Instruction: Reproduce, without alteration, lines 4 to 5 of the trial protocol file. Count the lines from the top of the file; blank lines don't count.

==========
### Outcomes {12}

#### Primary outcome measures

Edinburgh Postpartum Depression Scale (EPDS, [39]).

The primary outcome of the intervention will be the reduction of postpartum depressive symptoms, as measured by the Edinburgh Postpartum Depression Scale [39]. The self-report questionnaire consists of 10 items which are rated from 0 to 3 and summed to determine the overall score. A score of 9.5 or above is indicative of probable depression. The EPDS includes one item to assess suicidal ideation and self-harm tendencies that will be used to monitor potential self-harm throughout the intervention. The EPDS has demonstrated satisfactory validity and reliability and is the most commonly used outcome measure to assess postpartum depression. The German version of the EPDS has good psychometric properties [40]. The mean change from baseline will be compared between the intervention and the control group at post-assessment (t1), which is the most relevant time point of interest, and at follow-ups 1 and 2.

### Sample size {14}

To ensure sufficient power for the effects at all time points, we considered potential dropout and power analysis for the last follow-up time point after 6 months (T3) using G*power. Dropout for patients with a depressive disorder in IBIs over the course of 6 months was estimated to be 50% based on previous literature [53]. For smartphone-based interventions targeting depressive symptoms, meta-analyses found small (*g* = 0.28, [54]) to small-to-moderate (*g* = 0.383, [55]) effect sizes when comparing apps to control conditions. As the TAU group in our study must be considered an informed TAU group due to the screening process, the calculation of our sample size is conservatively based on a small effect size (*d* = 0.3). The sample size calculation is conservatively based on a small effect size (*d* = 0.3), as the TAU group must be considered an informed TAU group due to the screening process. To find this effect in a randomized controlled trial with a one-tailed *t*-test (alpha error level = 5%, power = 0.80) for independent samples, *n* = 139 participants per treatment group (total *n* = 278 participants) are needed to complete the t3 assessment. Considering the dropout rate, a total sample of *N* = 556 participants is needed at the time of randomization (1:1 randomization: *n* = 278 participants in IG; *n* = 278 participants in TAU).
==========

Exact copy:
The primary outcome of the intervention will be the reduction of postpartum depressive symptoms, as measured by the Edinburgh Postpartum Depression Scale [39]. The self-report questionnaire consists of 10 items which are rated from 0 to 3 and summed to determine the overall score. A score of 9.5 or above is indicative of probable depression. The EPDS includes one item to assess suicidal ideation and self-harm tendencies that will be used to monitor potential self-harm throughout the intervention. The EPDS has demonstrated satisfactory validity and reliability and is the most commonly used outcome measure to assess postpartum depression. The German version of the EPDS has good psychometric properties [40]. The mean change from baseline will be compared between the intervention and the control group at post-assessment (t1), which is the most relevant time point of interest, and at follow-ups 1 and 2.

### Sample size {14}